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Many parents have discovered their young children — whether boys or girls, whether nearing adolescence or still toddlers — touching their genitals. And these children aren’t just checking out their private areas and moving on to something else. These children are clearly enjoying the process. So how should a parent handle it when their child touches himself? Is touching yourself normal as a child? Is it okay?

The short answer is yes, it’s normal and it’s okay. The reason that children touch themselves is simple: It feels good, just the way it feels good when adults touch their own genitals. So the idea that children would be curious about these good sensations and would try to duplicate them is perfectly natural. This process begins in the womb, where boys have erections and girls’ vaginas lubricate, which should prove to you that this phenomenon is perfectly natural and can do children no harm.

Because in our society anything to do with sex is kept private, adults need to tell children that they shouldn’t touch themselves in public. Children can understand this rule, just the way they learn that they’re not allowed to pick their noses when they’re in public. But, in the same breath that you tell your children not to touch themselves in public, you have to reassure them that wanting to touch their own bodies is normal. If you overreact and don’t reassure them, your children may think that they’re doing something bad, and thinking of themselves or their bodies as bad can lead to sexual problems for your children later on.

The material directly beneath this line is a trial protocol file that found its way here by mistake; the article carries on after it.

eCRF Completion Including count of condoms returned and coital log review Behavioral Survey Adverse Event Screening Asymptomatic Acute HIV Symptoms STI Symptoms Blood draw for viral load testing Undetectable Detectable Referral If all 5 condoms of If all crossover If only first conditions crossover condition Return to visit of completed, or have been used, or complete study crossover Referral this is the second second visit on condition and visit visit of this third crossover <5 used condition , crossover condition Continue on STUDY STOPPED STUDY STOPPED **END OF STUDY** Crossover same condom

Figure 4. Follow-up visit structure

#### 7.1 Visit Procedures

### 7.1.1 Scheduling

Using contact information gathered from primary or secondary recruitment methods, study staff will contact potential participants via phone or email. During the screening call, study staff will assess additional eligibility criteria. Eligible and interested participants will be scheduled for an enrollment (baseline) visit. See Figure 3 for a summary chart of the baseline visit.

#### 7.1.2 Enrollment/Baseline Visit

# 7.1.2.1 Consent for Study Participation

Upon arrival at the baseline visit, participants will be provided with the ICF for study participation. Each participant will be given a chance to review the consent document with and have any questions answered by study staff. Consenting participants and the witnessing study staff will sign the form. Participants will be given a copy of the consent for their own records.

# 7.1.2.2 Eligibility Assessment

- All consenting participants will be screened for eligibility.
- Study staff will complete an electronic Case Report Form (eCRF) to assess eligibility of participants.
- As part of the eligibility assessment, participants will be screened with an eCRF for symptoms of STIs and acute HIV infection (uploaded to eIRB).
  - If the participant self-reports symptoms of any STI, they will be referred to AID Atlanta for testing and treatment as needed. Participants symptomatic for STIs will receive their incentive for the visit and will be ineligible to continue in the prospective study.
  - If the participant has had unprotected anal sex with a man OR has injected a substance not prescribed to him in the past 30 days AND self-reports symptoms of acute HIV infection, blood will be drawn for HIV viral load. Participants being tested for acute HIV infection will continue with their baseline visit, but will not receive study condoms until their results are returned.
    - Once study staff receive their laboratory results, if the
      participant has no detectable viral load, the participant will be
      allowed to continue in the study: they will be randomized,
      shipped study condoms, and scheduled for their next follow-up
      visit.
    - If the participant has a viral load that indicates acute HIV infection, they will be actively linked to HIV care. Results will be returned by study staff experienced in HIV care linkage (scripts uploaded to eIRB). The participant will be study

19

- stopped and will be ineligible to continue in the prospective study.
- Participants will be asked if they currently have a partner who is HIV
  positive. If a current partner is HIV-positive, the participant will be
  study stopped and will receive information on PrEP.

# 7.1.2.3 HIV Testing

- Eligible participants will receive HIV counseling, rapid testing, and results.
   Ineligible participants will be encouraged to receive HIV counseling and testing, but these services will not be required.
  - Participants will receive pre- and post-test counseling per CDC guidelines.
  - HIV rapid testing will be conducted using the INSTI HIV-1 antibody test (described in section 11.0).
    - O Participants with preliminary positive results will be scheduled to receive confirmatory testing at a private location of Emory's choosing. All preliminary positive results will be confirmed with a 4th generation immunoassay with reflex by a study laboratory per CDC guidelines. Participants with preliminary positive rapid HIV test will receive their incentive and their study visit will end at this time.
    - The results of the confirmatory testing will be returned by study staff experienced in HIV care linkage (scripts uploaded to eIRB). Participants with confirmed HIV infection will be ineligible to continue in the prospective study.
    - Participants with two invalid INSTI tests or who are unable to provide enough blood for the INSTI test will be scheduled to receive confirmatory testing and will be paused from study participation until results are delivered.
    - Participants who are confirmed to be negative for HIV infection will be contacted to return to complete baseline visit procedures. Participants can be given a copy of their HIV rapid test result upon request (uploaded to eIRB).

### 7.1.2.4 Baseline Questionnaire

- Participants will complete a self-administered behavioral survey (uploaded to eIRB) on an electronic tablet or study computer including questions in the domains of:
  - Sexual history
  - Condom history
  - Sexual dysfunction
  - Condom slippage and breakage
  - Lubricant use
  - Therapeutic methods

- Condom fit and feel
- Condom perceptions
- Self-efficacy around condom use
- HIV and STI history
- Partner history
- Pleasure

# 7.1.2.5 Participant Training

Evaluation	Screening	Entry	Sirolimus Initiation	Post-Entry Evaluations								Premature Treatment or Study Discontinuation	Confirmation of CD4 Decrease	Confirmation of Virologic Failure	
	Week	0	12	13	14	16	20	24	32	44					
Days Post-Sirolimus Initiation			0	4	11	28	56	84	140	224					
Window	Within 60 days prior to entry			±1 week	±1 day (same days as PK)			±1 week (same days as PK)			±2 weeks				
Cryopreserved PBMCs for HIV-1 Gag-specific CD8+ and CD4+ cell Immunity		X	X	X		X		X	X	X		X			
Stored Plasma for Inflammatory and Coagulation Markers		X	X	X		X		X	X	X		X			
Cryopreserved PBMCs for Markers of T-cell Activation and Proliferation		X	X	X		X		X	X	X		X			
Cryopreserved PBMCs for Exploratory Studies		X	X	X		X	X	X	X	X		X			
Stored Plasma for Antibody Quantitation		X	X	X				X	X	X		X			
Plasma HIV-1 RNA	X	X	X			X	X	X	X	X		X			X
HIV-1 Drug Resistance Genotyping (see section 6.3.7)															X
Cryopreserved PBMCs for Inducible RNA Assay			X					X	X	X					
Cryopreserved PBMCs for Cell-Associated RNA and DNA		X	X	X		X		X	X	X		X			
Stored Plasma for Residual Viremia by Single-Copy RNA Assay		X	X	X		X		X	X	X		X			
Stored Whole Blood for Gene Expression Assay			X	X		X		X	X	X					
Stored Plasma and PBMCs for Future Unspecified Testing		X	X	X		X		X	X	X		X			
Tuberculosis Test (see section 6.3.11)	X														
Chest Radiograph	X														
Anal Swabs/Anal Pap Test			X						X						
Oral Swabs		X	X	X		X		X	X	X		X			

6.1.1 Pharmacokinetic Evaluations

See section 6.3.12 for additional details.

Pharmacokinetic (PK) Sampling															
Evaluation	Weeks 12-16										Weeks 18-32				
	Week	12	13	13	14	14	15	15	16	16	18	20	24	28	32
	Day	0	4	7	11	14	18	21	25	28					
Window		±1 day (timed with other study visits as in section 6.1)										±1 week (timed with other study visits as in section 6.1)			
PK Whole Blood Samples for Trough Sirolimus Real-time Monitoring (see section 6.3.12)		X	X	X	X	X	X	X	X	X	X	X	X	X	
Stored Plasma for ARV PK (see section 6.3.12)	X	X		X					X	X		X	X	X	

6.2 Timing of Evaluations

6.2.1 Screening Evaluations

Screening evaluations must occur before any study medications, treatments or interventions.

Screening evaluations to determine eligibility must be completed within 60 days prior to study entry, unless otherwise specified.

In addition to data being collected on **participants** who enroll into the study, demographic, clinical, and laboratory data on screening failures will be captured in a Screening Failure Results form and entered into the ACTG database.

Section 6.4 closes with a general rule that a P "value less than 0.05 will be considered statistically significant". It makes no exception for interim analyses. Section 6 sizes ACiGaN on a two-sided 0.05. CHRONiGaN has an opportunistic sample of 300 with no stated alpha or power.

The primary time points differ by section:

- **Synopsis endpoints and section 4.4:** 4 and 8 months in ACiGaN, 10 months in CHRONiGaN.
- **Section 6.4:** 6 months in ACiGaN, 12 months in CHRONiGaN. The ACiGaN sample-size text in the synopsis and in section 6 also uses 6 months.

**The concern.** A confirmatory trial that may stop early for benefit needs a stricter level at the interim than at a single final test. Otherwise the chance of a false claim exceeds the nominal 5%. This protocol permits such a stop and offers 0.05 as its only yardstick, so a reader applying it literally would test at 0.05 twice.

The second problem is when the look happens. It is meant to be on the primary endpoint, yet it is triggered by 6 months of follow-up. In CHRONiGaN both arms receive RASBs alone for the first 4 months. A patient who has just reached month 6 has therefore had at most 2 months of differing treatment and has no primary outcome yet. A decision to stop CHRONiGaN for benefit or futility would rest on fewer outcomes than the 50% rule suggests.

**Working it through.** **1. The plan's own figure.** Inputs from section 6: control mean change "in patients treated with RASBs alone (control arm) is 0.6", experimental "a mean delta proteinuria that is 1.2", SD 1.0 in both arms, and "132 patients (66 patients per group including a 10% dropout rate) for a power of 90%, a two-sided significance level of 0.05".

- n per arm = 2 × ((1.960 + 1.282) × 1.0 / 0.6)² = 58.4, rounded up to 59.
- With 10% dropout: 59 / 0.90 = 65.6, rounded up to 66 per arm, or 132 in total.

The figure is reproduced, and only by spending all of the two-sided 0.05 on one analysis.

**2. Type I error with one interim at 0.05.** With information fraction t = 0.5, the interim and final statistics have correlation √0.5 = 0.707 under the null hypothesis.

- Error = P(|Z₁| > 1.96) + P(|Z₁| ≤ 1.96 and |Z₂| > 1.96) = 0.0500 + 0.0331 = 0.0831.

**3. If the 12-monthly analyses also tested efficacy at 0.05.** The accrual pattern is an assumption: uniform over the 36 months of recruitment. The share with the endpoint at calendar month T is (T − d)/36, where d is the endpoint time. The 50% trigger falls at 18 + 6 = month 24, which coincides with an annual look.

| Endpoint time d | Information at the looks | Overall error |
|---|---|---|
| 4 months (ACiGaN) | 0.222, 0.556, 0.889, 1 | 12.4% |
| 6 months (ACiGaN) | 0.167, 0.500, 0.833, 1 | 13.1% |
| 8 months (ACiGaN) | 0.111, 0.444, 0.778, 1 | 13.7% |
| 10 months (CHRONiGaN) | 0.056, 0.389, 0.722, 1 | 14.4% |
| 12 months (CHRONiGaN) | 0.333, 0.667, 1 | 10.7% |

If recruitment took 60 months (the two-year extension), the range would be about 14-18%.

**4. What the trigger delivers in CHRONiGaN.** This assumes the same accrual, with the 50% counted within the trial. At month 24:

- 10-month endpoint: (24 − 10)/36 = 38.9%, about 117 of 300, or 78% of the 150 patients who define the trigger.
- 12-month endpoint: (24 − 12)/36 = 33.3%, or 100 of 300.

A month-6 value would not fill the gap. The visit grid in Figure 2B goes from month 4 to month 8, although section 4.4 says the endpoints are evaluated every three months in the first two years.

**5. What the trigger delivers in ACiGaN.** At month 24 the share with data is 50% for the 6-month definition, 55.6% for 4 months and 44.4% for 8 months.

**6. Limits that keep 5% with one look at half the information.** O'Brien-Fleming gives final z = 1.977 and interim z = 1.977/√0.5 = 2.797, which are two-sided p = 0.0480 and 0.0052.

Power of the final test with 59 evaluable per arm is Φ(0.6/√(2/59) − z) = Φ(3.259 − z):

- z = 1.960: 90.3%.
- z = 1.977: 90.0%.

Although keeping your children safe from sexual abuse is important, you as a parent also must see to it that they function well as sexual beings. If your children get all sorts of hang-ups passed on to them from you, then those ideas will affect their sexual behavior throughout their lives.

If your children are ashamed of their bodies — if they feel guilty when they touch themselves — then those same feelings will not suddenly go away. If you weren’t raised openly, then it’s understandable that you may have difficulty being open with your children. But make the effort because the openness pays off in the long run.

You should always call children’s body parts by their real names so children learn the appropriate terms instead of family names that, though cute, may confuse them later on when other people use different words.

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